If you are a recruiter, interviewing is an inevitable process of hiring an employee. Interviews are an effective opportunity for applicants to showcase their qualifications. For employers, on the other hand, an effective interview is obtaining information to make the best decision in the hiring process. Beyond greeting applicants with a friendly smile or asking open-ended questions, it is imperative that interviewers are knowledgeable about what to ask —and what not to ask— during an interview. This toolkit also provides recommended guidelines to reduce and eliminate discriminatory interviewing practices.
Best Questions to Ask Candidates
There are many ways to conduct an interview, whether it’s structured or framed like a conversation. Foremost, recruiters must understand their role in the interviewing process. What are you hoping to gain? A common answer is determining if the applicant’s qualifications mirror the job responsibilities. Or, it could be to get a better sense of the applicant’s thinking processes, actions, and motivations for applying to a company. Whether this is your goal or not, the most important thing to keep in mind is what your role is as an interviewer. The goal of the interview then shapes the questions you ask. It can also shape the method of interviewing, how you ask the questions, and the nature of the conversation. These three questions are a great starting point to meet your goals and expectations as an interviewer:
1. Tell me about a time when you took steps to understand and aid the pursuit of equity and inclusion in either your professional or personal life.
What are characteristics of a strong response to this DEI-focused question? The applicant should share actionable steps they have taken and exhibit a strong understanding of terms like “diversity,” “equity,” and “inclusion.”
2. Why do you want to work here?
This question is a great way to open dialogue into the expectations of the job, the company’s work culture, and the skills needed for the job. The applicant’s answer can also shape your perception of the applicant’s level of preparedness. A strong answer shows you that the interviewee has done research into your company, whether the applicant brings up your company’s work-life balance or mentorship program.
3. Name a work accomplishment that makes you proud.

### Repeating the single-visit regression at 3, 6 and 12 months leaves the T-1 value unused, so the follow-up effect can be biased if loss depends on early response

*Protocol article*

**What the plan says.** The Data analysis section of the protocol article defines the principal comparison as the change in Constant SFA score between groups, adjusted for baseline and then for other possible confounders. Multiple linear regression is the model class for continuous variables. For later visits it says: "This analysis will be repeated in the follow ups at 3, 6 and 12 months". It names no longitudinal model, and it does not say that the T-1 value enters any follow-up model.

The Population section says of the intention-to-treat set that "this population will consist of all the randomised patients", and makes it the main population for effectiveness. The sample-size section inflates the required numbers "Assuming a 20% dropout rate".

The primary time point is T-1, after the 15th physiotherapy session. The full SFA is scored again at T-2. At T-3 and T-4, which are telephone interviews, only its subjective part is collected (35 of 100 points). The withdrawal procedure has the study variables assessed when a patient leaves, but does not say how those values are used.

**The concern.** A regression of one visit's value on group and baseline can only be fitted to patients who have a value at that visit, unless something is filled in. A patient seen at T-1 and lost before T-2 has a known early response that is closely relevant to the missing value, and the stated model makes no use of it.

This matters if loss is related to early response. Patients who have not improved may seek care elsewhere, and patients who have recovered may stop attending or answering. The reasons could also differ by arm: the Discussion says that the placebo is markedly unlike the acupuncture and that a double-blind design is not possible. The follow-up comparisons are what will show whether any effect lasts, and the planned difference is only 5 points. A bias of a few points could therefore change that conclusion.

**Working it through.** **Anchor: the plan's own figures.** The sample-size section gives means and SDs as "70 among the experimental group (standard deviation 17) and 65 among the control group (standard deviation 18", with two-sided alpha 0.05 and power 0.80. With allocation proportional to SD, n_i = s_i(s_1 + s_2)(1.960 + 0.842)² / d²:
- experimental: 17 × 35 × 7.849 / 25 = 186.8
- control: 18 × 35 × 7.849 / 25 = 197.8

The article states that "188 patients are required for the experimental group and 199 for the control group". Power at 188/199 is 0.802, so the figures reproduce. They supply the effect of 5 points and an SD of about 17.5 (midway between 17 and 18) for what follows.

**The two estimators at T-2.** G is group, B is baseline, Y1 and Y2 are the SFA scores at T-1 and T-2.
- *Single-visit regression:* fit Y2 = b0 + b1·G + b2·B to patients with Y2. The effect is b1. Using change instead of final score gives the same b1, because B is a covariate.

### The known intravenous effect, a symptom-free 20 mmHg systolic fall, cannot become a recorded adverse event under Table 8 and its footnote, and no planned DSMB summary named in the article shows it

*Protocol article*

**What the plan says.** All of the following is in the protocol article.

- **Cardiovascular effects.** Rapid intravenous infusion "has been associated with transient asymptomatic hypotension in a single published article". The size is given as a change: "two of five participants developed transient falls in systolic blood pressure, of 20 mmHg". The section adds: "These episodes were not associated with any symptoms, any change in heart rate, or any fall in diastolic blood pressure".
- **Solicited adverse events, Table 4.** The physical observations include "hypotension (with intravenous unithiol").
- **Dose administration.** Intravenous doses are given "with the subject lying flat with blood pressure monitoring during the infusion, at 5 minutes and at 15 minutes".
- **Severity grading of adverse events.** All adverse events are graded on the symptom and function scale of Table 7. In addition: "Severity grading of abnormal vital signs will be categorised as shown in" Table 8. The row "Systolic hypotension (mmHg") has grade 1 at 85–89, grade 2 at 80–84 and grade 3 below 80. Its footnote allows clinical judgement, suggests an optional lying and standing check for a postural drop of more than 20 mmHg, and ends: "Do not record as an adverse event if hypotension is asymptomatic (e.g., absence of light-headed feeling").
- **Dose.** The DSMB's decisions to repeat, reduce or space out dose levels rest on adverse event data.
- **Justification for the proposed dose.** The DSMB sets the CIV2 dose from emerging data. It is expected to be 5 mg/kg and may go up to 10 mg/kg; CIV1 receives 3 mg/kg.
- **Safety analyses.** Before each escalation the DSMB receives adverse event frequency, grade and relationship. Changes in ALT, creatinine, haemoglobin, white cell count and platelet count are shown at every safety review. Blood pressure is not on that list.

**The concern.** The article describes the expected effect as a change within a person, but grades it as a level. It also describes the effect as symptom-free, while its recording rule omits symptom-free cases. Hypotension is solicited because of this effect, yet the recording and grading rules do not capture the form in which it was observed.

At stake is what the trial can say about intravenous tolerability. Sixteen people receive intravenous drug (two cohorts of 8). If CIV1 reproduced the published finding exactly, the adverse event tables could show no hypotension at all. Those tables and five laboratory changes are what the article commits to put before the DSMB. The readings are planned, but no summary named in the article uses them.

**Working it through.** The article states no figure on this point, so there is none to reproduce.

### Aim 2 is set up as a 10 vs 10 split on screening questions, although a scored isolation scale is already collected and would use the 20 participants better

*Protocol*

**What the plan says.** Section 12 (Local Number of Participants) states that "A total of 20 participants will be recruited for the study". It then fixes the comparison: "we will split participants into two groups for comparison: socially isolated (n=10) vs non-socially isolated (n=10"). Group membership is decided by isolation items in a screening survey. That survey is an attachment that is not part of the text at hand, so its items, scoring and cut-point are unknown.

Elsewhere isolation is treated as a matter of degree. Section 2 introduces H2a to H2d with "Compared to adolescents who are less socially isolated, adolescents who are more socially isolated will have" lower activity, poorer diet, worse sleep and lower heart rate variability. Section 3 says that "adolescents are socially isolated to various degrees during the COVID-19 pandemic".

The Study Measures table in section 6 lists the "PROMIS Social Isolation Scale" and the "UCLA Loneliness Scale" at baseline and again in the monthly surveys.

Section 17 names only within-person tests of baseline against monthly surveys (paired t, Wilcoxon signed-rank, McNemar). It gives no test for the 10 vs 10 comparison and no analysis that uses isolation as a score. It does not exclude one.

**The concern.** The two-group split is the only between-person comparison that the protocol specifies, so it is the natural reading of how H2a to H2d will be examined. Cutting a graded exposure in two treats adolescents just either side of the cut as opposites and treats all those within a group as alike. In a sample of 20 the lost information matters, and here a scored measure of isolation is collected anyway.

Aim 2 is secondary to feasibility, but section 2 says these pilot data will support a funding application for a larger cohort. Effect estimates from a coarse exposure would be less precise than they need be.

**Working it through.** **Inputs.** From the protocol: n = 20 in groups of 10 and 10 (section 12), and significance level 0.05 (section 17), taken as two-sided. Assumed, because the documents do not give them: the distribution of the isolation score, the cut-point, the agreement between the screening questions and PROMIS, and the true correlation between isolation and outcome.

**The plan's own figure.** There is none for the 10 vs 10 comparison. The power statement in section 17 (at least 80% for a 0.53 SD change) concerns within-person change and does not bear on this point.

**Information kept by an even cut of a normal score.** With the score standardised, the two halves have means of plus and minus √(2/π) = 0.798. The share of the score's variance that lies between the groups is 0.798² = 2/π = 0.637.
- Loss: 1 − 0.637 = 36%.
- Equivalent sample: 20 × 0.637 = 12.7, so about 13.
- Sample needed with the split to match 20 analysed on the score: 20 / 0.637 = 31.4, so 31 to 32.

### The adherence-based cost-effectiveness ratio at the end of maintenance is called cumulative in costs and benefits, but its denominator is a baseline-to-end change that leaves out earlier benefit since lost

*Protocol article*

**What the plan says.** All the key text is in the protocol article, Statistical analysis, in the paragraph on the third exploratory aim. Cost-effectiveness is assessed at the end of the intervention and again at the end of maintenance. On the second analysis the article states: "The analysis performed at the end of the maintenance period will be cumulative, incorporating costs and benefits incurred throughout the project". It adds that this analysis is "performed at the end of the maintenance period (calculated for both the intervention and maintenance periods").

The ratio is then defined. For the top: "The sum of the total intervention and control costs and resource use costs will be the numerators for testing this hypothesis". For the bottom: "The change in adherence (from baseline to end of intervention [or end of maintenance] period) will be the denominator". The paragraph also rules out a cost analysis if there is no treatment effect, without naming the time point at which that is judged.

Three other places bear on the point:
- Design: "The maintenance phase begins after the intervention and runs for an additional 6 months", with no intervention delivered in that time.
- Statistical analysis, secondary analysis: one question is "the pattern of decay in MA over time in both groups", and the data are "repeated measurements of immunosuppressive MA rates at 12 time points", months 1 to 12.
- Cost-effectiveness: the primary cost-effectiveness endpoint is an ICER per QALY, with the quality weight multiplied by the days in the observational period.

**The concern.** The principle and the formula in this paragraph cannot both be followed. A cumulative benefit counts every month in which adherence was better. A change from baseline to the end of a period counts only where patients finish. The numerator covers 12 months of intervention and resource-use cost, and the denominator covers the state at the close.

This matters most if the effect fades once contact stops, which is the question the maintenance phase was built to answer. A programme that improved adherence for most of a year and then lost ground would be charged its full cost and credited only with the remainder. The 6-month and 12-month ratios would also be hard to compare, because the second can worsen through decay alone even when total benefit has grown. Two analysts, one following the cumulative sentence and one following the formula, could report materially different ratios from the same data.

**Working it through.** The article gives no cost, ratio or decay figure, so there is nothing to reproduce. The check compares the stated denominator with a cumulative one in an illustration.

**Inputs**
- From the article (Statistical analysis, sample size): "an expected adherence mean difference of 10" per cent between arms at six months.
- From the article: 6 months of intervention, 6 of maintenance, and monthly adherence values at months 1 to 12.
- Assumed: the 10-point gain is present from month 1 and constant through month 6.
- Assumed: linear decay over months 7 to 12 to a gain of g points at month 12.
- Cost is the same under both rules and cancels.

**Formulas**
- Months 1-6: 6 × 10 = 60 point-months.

This question aims to give you insight into what applicants value and how they celebrate their accomplishments. Through understanding the applicant’s achievements, you also gain knowledge into the interviewee’s strengths and what makes them proud.
Better Not to Ask: “ILLEGAL” Questions
In 2018, the U.S. Equal Employment Opportunity Commission (EEOC) resolved nearly 100,000 charges of discrimination. As a recruiter, it’s important to know what is permitted about certain topics and questions not to ask. Age, medical information, religion, disability, gender or sex, and ethnicity are a few areas related to a candidate’s private information that are “illegal” to ask. Here are a few examples of “illegal question” and what to ask instead:
1. Do you own or rent? Who do you live with? Where do you live?
While these may seem like innocent questions, it probes into a candidate’s private information and could make your company a target of an EEOC lawsuit.
Alternatives: How long have you been at your current address? Would you consider relocating for this position?
2. Do you have a car?
As an employer, you may need information regarding the applicant’s ability to make it to work on time. However, this question can be discriminatory against those who take the bus and other forms of public transportation.
Alternatives: Are there any responsibilities you may have that will make it difficult to travel for work? Are you able to be here by 9 a.m. on weekdays?
3. Can you work on the weekends?
Asking this question may be done with good intentions. Instead, this question can be seen as a proxy for religious discrimination.
Alternatives: What days and shifts can you work? Will you be able to work overtime when requested?
Hiring with Diversity: Tools to Evaluate Applicants
Diversity, Equity, and Inclusion (DEI) efforts are more important than ever for both companies and applicants. In your next interview, try to include DEI-focused interview questions into your lineup. Evaluate applicants based on their knowledge and applications of DEI, rather than their personal proximity or relation to diverse populations. Additionally, be on the lookout for actionable answers rather than only ideals and beliefs. To do so, you can ask scenario-based questions and technical questions that are appropriate to the position’s level and responsibilities.
Beyond the interview, you can also ask applicants to write a personal diversity statement. Typically, these statements are written by companies to effectively assess their DEI contributions, but they also can be effective in assessing the applicant’s knowledge of DEI values. For applicants, this document can be an opportunity for them to be open, honest, and vulnerable about their own identities, experiences, and feelings. This requirement also lets applicants know that your company is committed to a more equitable work environment. By evaluating each applicant’s DEI statement equally, it can also ensure that the hiring process seeks to mitigate and minimize bias during the hiring process.